Saturday, 26 January 2013

Discover New Writers

00:00:00 Posted by Ashley Lister , , , 3 comments

 By Ashley Lister

 Late last month I was writing a paper about poetry. It was a general paper and I’ll be delivering it at a conference in a month’s time. But, whilst I was writing the paper I inadvertently ended up discovering Edna St Vincent Millay.

Not that she’d been missing and I found her.

And not that I didn’t know some of her poetry before. I’d encountered First Fig a few years ago and thought it was an entertaining piece of writing.

First Fig
By Edna St Vincent Millay

My candle burns at both ends;
It will not last the night;
But ah, my foes, and oh, my friends--
It gives a lovely light.[1]

But I didn’t know that Edna St Vincent Millay was awarded the Pulitzer Prize. I didn’t know that she was a poet and a playwright, a feminist and an activist, and openly bisexual in an era when being open about any type of sexuality was frowned upon.

Some commentators suggest that it’s easier to understand First Fig when the reader is aware of ESVM’s bisexuality. I don’t know whether I subscribe to this belief. I do know that discovering Edna St Vincent Millay’s writing made that research immensely more pleasurable than it had been.

Which is why, my advice for this week’s topic, would always be to take the time to discover new writers. Whether they’re alive or dead, new or old, proven or untested it’s worth taking the time to explore how someone unfamiliar puts pen to paper. Sometimes it might be a disaster. But, more often than not, the discovery can be incredible.

I Too Beneath Your Moon, Almighty Sex
by Edna St. Vincent Millay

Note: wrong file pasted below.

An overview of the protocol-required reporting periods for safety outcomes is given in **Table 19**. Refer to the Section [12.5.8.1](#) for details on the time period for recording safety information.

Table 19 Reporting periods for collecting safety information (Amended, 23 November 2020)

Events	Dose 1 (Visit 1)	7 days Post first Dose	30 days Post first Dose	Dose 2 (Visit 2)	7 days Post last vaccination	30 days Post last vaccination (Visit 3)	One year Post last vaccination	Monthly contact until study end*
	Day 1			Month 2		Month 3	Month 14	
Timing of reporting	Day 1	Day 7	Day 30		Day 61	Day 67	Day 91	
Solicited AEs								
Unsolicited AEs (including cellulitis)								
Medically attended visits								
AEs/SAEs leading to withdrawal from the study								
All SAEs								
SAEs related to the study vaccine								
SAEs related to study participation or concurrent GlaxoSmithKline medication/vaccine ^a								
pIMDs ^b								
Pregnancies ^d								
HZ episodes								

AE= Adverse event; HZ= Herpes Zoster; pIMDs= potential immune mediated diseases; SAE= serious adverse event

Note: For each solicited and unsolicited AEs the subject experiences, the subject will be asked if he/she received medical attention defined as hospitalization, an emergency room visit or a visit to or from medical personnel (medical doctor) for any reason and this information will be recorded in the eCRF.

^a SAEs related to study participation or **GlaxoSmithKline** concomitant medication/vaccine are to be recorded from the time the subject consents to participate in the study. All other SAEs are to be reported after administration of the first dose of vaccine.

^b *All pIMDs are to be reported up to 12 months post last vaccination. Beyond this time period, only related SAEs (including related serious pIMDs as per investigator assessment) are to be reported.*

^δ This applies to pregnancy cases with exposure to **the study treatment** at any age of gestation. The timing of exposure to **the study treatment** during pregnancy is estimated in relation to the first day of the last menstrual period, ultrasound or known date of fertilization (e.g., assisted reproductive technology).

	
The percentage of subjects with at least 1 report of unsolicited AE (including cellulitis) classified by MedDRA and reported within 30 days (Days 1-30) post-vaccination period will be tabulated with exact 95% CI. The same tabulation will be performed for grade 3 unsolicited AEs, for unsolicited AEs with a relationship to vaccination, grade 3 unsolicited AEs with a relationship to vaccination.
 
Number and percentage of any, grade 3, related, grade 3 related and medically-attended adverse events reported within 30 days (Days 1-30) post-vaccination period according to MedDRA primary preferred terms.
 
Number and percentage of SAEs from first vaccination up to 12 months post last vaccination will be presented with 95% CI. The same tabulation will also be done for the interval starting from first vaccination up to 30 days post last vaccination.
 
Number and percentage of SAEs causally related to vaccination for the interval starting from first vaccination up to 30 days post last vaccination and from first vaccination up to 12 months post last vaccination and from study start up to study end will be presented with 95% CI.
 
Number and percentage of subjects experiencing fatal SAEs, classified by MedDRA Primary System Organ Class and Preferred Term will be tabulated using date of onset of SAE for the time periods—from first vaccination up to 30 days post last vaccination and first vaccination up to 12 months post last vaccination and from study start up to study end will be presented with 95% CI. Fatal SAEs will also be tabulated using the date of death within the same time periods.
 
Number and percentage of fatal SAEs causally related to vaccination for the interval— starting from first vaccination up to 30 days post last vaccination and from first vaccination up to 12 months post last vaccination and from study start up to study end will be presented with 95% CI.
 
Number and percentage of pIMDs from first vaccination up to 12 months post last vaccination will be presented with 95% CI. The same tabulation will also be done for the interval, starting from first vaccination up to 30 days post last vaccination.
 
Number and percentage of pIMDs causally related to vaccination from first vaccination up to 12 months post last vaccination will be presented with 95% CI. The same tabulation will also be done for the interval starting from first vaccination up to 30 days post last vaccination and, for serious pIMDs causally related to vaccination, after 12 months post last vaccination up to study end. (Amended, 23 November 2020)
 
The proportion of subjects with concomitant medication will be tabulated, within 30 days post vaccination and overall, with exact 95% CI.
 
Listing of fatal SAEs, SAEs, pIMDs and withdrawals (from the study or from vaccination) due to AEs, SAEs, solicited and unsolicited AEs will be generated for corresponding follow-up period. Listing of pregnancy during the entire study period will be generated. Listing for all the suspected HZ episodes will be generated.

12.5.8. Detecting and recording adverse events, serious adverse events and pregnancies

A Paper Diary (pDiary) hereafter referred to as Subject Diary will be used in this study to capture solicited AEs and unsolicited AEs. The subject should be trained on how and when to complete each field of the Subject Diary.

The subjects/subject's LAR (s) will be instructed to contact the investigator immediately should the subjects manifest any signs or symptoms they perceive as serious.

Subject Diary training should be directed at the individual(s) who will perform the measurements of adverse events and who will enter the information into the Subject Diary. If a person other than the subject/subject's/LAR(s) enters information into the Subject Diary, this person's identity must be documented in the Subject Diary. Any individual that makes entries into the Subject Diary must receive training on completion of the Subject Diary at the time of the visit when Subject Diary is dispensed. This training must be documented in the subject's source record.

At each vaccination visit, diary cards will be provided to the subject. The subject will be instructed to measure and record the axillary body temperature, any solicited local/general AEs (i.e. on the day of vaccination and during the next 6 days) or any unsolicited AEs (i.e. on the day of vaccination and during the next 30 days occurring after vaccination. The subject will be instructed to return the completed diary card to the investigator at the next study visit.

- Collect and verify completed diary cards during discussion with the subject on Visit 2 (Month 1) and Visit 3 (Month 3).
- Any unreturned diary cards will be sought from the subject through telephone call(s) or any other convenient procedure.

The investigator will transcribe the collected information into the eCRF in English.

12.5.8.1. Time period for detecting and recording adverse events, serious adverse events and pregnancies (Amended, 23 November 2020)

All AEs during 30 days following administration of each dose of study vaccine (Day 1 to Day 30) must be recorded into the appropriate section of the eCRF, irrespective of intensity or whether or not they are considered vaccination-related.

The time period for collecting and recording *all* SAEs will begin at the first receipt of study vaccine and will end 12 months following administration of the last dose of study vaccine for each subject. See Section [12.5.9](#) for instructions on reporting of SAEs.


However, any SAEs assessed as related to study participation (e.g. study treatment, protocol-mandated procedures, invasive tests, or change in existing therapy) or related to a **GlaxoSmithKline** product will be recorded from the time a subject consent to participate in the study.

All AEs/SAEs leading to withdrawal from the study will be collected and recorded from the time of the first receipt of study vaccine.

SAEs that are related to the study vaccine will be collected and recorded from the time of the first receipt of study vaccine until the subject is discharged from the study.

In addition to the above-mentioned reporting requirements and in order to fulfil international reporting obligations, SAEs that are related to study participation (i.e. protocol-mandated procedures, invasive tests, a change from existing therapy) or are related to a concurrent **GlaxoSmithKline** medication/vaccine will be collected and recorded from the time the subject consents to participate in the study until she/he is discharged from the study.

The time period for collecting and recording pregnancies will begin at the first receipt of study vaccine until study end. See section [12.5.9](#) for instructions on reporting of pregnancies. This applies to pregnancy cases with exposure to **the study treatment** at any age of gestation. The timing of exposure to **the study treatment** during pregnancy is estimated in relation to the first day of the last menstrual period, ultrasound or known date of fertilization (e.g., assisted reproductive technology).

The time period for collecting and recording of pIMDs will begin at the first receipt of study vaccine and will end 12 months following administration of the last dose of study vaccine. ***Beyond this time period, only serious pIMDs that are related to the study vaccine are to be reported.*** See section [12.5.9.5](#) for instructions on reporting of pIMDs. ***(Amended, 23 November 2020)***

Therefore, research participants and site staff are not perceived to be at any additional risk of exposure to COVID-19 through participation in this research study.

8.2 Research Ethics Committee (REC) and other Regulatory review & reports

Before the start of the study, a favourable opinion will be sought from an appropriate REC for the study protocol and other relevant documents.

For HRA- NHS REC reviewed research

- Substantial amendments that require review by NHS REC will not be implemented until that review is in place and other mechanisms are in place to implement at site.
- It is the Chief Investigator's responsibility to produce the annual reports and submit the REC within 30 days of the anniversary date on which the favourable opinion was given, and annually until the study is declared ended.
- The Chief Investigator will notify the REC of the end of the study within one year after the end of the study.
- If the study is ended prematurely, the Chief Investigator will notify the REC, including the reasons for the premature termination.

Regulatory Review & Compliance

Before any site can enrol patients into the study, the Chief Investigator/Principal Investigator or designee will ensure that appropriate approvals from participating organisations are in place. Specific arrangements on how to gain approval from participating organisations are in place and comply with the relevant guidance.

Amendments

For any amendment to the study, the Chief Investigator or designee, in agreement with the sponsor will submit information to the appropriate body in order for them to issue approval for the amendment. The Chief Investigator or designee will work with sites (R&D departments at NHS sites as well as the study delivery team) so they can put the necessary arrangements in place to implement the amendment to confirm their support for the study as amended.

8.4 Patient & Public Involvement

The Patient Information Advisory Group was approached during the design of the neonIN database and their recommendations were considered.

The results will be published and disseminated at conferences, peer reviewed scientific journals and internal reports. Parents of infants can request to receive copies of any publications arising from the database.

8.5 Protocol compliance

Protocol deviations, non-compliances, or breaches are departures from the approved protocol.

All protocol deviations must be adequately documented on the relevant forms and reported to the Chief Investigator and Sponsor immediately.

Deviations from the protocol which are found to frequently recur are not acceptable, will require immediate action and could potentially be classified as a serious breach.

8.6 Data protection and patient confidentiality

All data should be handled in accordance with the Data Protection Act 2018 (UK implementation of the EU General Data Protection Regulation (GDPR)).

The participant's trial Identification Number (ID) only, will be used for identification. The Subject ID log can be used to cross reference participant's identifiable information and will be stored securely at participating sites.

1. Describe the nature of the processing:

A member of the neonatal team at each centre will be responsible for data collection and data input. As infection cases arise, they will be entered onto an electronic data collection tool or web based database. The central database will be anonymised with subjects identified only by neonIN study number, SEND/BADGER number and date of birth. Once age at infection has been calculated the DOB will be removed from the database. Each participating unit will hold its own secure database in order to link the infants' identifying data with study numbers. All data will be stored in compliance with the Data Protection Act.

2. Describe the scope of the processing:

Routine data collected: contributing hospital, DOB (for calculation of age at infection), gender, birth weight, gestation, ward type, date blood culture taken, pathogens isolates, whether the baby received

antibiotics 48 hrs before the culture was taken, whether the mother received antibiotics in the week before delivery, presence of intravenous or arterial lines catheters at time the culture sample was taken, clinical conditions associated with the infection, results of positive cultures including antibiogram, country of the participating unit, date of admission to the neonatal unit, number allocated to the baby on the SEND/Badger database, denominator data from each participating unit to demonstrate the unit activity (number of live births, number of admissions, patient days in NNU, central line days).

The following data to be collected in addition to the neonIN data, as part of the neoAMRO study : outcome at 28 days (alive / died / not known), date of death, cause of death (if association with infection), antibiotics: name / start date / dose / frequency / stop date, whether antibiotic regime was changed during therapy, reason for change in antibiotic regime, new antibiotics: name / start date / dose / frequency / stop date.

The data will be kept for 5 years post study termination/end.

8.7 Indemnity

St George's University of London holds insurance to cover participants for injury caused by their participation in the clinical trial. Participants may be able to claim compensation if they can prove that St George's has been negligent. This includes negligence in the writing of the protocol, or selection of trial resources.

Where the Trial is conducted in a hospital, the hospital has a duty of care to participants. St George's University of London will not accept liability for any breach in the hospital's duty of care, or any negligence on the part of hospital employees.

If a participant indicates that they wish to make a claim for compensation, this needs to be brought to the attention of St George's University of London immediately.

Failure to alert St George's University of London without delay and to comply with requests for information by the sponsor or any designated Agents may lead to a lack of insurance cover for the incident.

I too beneath your moon, almighty Sex,
Go forth at nightfall crying like a cat,
Leaving the lofty tower I laboured at
For birds to foul and boys and girls to vex
With tittering chalk; and you, and the long necks
Of neighbours sitting where their mothers sat
Are well aware of shadowy this and that
In me, that’s neither noble nor complex.
Such as I am, however, I have brought
To what it is, this tower; it is my own;
Though it was reared To Beauty, it was wrought
From what I had to build with: honest bone
Is there, and anguish; pride; and burning thought;
And lust is there, and nights not spent alone.[2]

[1]Edna St Vincent Millay, (1923) ‘First Fig’ from Ballad of the Harp Weaver, and other short poems.  
[2] I Too Beneath Your Moon, Almighty Sex, Accessed 27th December 2012 


Christo Heyworth said...

Very good to see you advising reading as well as encouraging BDGPSers to write, Ashley - so often I post the work of others (probably better-known) in the hope of sparking inspiration. I am not prolific enough nor self-confident about the quality of my own output to post pieces of my own.
ESVM is interesting not only as an individual, but for the variety and craft of her work, and, as far as i know, never features on any English syllabus below undergraduate level, more's the pity.
As you will see I find your piece funny, interesting and poetic, not a triple accolade often accorded the blog.
Thank you very much.

Ashley R Lister said...


I'm glad the blog entertained. As you say - reading is just as important as writing. Even more important is that synergistic blend of the two that helps us create poetry :-)


Adele said...

I have also found a new poet. I bought his book and will share it at Friday's meeting of the Dead Good Poets Society at Cafe Number Five, Cedar Square.Blackpool.